Uefa president Michel Platini expresses dismay at scenes in Serbia


Michel Platini has written to minister for sport Hugh Robertson to express his dismay at the “disgraceful” scenes that followed England Under-21's win in Serbia last week.

Danny Rose appeared to be subjected to monkey chants during and after the 1-0 play-off win in Krusevac, which was followed by a mass brawl on the pitch between coaches and players from both sides.

UEFA have opened an investigation in to the chanting and European football's governing body have also charged the Football Association of Serbia (FSS) and the English Football Association (FA) for their players' conduct after the match.

The FA vehemently deny the FSS's claim there was no racist chanting at the match and Robertson was so appalled by the ugly scenes that he wrote to UEFA's president to ask him to come down hard on the Serbians.

The FA revealed today that Platini has returned Robertson's letter admitting his shock at the events that unfolded in the Balkan state.

"Michel Platini has written back to Hugh Robertson (and said) in unequivocal terms that they were disgraceful scenes," FA general secretary Alex Horne told Press Association Sport.

"His immediate reaction was that they were disgraceful scenes that we shouldn't be seeing on a football pitch."

Horne hit back at the Serbians for appearing to release a video on YouTube that it said proved "there was no unsportsmanlike cheering and insulting of players on racial grounds."

"It's not what I have seen on the video clips I have seen and it is not what I have heard from eyewitness reports of multiple people who were on the trip," Horne said, speaking at an event to promote the FA's 150th anniversary next year at Wembley.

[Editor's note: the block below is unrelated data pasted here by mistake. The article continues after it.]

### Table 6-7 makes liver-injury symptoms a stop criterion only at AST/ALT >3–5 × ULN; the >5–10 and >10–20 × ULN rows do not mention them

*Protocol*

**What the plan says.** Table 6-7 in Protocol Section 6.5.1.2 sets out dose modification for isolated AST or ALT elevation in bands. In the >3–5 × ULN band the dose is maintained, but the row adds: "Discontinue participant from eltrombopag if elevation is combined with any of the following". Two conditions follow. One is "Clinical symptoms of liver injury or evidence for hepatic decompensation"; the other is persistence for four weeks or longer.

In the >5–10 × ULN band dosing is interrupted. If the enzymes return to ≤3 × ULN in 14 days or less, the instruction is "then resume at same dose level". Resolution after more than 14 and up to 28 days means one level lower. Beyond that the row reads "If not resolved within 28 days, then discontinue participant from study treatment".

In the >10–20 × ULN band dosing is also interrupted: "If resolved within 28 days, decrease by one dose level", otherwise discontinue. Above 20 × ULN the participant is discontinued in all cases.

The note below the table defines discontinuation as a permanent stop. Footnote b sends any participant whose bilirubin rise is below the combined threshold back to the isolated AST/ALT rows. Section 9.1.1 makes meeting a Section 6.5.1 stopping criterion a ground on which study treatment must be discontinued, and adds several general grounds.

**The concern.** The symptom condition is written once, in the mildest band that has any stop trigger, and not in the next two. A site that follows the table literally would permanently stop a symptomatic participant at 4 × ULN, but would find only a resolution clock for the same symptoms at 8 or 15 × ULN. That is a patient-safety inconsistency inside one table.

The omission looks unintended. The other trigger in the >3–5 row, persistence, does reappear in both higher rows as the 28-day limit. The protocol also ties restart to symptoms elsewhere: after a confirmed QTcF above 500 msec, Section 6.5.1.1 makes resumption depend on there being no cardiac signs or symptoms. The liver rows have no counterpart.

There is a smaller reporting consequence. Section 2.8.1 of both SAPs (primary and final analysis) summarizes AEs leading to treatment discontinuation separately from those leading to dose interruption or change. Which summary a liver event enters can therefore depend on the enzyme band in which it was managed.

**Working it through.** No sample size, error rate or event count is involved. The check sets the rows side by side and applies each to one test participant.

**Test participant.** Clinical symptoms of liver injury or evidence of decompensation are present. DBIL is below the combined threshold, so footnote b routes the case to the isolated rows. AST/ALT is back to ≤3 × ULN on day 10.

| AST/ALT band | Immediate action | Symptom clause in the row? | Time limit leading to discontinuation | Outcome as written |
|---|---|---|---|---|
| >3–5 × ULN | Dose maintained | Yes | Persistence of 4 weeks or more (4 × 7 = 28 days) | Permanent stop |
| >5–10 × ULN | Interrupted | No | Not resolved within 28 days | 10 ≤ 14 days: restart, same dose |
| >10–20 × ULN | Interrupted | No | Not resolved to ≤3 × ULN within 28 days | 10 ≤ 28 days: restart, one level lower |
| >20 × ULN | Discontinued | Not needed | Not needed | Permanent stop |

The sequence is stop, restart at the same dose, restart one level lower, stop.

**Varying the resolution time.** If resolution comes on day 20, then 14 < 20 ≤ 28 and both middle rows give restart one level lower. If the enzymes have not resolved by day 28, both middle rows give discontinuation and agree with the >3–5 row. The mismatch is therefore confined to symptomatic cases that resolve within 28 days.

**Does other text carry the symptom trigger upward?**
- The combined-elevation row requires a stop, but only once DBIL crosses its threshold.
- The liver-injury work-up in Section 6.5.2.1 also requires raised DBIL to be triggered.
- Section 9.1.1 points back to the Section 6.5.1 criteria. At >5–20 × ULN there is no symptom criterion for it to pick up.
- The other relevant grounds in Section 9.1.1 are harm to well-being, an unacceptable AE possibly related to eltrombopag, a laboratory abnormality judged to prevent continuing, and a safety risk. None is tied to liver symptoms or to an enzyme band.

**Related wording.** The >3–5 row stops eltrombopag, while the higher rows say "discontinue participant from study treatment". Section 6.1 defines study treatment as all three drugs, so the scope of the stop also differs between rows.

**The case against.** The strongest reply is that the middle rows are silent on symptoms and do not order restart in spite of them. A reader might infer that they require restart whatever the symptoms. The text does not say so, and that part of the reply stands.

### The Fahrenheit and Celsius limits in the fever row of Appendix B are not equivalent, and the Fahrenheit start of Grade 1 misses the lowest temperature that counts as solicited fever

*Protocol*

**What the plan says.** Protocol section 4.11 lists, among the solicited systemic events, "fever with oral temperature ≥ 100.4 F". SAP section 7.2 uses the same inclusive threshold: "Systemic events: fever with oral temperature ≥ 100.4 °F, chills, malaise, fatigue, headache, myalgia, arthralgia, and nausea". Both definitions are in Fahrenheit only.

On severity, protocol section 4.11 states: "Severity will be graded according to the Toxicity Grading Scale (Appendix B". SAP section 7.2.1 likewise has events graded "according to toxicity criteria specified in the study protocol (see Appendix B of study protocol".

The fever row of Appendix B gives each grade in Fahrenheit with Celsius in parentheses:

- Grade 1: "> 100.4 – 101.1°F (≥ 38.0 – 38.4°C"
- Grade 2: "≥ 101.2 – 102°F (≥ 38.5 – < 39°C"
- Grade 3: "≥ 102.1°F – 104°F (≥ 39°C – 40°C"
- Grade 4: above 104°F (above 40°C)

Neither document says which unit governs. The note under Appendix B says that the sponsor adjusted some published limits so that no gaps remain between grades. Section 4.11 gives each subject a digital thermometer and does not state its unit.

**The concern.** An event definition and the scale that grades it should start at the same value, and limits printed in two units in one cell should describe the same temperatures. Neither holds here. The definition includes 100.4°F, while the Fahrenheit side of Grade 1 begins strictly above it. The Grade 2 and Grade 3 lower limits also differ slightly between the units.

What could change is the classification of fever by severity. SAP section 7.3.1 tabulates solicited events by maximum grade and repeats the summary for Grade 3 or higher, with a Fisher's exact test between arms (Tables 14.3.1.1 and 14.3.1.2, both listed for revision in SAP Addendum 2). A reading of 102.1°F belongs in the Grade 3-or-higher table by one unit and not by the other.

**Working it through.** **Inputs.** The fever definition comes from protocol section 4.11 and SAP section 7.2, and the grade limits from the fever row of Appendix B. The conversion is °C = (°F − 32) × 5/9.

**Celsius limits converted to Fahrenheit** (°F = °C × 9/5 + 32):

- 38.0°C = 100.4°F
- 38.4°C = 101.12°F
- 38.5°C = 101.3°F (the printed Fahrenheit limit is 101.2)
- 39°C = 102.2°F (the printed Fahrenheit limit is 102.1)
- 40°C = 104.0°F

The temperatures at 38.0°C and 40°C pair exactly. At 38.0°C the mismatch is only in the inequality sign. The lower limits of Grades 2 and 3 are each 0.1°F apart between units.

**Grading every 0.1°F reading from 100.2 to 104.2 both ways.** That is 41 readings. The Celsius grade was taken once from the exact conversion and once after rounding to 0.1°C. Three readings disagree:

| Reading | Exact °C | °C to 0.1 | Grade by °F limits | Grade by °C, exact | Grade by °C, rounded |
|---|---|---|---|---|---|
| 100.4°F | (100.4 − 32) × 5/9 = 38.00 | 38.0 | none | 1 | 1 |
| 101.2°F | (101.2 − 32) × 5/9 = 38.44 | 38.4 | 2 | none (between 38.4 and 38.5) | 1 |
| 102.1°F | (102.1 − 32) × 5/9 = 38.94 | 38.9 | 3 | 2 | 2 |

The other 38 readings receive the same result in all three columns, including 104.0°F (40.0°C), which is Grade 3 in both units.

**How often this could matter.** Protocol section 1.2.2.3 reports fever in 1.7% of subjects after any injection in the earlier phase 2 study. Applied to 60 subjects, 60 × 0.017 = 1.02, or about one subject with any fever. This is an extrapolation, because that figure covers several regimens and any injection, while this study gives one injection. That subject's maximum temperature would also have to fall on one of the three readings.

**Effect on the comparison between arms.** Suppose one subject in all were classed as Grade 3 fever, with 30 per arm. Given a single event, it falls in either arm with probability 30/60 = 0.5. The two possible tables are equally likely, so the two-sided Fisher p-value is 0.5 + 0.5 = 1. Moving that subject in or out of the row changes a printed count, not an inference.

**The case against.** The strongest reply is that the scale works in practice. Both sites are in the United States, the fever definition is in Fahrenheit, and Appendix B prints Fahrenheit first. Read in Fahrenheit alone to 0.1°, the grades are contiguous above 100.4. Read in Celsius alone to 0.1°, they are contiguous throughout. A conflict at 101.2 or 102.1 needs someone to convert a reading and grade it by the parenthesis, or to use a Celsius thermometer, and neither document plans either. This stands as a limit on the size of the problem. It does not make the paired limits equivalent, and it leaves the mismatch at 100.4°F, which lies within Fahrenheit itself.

"I believe the guys and girls who were out there on the trip and that were hit by missiles.

"I wasn't there. I was watching on television. It was appalling. What the players went through out there is abhorrent."

UEFA are under pressure to come down hard on Serbia after their perceived weak punishments of other associations and clubs.

It is also not the first time Serbian supporters have been accused of racism.

They were fined £16,000 at the Under-21 European Championships in Holland after their supporters racially abused England's Nedum Onuoha.

Horne, who warned last week that England may think twice about playing in the country again, has vowed to help UEFA in any way they can with the investigation.

"We have put our case forward," Horne added.

"It was very uncomfortable for the people out there so we have written in strong terms to UEFA.

"We spoke to the match commissioner. He is supporting our view of events so it has all gone through UEFA channels.

"We are looking at a hearing on the 22nd or 23rd of November.

"We will support that commission with any evidence or support they need. We have to look at it seriously."


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